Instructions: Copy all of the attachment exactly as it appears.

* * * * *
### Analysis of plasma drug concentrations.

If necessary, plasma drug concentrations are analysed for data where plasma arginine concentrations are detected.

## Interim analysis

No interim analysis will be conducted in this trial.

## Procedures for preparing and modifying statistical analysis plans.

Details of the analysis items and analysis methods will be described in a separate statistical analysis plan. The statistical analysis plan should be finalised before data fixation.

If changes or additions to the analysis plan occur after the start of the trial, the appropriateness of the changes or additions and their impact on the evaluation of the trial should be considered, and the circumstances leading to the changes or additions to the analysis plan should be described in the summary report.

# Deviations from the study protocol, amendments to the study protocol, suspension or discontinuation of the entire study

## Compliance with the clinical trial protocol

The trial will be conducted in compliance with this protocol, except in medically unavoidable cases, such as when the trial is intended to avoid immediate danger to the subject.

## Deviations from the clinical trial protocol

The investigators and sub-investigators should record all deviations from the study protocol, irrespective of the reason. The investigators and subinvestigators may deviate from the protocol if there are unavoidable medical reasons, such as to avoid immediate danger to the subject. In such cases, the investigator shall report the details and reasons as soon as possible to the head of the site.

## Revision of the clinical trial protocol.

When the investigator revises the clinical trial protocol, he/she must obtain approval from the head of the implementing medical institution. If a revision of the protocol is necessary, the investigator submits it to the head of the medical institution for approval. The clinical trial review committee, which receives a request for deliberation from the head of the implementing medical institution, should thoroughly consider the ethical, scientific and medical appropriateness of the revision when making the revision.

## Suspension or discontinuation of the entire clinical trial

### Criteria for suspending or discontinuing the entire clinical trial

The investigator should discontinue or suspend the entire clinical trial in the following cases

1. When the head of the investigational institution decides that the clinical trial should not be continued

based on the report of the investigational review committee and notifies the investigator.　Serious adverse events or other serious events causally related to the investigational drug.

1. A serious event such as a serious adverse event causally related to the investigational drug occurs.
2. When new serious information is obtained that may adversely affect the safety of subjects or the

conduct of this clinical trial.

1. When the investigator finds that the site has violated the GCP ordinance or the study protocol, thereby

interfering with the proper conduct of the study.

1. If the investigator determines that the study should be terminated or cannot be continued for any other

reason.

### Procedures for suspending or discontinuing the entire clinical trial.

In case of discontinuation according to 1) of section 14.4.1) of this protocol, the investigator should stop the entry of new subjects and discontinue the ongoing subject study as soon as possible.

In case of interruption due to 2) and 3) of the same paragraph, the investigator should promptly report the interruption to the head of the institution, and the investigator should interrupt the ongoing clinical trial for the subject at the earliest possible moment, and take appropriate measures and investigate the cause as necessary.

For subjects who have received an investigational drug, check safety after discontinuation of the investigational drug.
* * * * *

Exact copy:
### Analysis of plasma drug concentrations.

If necessary, plasma drug concentrations are analysed for data where plasma arginine concentrations are detected.

## Interim analysis

No interim analysis will be conducted in this trial.

## Procedures for preparing and modifying statistical analysis plans.

Details of the analysis items and analysis methods will be described in a separate statistical analysis plan. The statistical analysis plan should be finalised before data fixation.

If changes or additions to the analysis plan occur after the start of the trial, the appropriateness of the changes or additions and their impact on the evaluation of the trial should be considered, and the circumstances leading to the changes or additions to the analysis plan should be described in the summary report.

# Deviations from the study protocol, amendments to the study protocol, suspension or discontinuation of the entire study

## Compliance with the clinical trial protocol

The trial will be conducted in compliance with this protocol, except in medically unavoidable cases, such as when the trial is intended to avoid immediate danger to the subject.

## Deviations from the clinical trial protocol

The investigators and sub-investigators should record all deviations from the study protocol, irrespective of the reason. The investigators and subinvestigators may deviate from the protocol if there are unavoidable medical reasons, such as to avoid immediate danger to the subject. In such cases, the investigator shall report the details and reasons as soon as possible to the head of the site.

## Revision of the clinical trial protocol.

When the investigator revises the clinical trial protocol, he/she must obtain approval from the head of the implementing medical institution. If a revision of the protocol is necessary, the investigator submits it to the head of the medical institution for approval. The clinical trial review committee, which receives a request for deliberation from the head of the implementing medical institution, should thoroughly consider the ethical, scientific and medical appropriateness of the revision when making the revision.

## Suspension or discontinuation of the entire clinical trial

### Criteria for suspending or discontinuing the entire clinical trial

The investigator should discontinue or suspend the entire clinical trial in the following cases

1. When the head of the investigational institution decides that the clinical trial should not be continued

based on the report of the investigational review committee and notifies the investigator.　Serious adverse events or other serious events causally related to the investigational drug.

1. A serious event such as a serious adverse event causally related to the investigational drug occurs.
2. When new serious information is obtained that may adversely affect the safety of subjects or the

conduct of this clinical trial.

1. When the investigator finds that the site has violated the GCP ordinance or the study protocol, thereby

interfering with the proper conduct of the study.

1. If the investigator determines that the study should be terminated or cannot be continued for any other

reason.

### Procedures for suspending or discontinuing the entire clinical trial.

In case of discontinuation according to 1) of section 14.4.1) of this protocol, the investigator should stop the entry of new subjects and discontinue the ongoing subject study as soon as possible.

In case of interruption due to 2) and 3) of the same paragraph, the investigator should promptly report the interruption to the head of the institution, and the investigator should interrupt the ongoing clinical trial for the subject at the earliest possible moment, and take appropriate measures and investigate the cause as necessary.

For subjects who have received an investigational drug, check safety after discontinuation of the investigational drug.